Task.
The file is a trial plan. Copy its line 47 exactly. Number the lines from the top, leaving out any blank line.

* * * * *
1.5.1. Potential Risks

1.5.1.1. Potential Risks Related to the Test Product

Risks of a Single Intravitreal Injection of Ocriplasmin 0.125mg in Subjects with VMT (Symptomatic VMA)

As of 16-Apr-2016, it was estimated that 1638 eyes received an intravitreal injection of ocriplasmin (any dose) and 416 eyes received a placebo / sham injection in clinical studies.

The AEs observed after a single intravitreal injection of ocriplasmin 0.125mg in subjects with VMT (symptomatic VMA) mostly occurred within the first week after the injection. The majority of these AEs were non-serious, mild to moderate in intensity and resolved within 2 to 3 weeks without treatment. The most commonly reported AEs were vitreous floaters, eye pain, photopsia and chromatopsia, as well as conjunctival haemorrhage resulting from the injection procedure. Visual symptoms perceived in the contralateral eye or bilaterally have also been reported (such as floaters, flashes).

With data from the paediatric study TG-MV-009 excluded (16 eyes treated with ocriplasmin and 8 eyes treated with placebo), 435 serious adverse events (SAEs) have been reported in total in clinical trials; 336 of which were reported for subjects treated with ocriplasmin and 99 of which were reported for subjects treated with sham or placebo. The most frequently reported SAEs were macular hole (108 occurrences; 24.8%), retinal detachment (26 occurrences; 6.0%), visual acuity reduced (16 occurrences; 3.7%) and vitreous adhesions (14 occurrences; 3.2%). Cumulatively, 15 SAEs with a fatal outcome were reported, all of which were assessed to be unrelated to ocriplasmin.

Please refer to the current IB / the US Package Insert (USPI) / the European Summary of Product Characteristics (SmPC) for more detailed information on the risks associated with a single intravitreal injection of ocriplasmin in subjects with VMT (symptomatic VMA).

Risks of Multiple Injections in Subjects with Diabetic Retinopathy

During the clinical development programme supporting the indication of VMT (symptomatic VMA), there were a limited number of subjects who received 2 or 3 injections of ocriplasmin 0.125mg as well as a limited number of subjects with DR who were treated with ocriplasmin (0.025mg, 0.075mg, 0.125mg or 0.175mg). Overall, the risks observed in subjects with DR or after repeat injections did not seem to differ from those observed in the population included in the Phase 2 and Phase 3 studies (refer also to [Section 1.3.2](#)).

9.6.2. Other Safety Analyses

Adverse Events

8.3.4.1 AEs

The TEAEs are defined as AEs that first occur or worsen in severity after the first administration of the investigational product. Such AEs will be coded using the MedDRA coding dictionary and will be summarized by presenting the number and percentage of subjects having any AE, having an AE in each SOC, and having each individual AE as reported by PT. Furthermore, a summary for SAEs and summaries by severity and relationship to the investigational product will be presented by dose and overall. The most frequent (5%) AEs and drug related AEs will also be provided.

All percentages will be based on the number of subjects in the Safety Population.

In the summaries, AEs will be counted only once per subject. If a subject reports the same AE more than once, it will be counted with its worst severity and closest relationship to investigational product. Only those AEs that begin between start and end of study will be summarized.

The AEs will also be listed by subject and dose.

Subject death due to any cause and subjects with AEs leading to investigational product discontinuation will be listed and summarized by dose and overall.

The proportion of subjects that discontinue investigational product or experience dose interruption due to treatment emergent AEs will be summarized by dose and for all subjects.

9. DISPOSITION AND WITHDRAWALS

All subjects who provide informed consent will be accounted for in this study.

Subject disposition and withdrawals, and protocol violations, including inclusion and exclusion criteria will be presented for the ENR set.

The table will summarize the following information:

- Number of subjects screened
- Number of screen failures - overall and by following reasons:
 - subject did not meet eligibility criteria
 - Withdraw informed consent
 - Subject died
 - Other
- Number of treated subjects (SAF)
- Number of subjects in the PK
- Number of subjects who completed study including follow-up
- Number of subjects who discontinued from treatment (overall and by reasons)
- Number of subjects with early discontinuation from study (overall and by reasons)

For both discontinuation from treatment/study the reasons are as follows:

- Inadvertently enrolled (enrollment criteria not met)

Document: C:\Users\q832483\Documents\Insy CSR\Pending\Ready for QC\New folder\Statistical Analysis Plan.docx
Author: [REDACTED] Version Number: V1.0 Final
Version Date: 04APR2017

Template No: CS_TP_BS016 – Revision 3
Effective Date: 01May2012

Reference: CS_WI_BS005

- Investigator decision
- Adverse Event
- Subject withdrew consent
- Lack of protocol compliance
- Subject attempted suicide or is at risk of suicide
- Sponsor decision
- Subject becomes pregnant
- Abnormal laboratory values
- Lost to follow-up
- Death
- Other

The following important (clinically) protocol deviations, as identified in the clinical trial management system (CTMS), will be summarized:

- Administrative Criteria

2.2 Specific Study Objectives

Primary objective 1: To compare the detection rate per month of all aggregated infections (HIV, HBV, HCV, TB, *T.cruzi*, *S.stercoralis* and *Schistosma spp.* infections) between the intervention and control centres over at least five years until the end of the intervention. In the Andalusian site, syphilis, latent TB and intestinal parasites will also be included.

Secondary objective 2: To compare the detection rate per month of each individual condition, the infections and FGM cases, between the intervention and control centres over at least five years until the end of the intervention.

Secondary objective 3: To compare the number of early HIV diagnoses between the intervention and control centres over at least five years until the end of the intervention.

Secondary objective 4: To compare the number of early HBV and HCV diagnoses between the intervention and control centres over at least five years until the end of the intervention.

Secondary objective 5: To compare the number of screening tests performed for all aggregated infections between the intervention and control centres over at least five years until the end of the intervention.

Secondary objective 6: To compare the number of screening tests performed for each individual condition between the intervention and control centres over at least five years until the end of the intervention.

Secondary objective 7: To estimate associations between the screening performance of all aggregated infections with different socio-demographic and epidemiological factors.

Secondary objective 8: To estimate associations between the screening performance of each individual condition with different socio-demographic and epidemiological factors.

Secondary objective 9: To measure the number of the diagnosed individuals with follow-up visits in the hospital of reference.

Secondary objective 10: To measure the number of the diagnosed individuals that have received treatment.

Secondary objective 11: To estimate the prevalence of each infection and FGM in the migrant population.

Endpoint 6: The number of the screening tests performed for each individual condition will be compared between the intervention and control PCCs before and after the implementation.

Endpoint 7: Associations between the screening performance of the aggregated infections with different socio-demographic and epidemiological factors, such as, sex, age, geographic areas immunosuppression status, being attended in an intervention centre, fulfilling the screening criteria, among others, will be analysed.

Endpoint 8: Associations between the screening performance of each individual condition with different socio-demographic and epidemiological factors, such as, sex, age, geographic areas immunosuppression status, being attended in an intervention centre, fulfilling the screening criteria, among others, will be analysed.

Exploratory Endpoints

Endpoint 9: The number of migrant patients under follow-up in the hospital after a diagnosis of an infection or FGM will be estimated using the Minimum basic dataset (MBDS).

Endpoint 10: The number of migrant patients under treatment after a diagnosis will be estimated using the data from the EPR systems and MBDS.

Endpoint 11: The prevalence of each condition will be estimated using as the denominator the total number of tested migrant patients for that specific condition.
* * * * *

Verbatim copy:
- Sponsor decision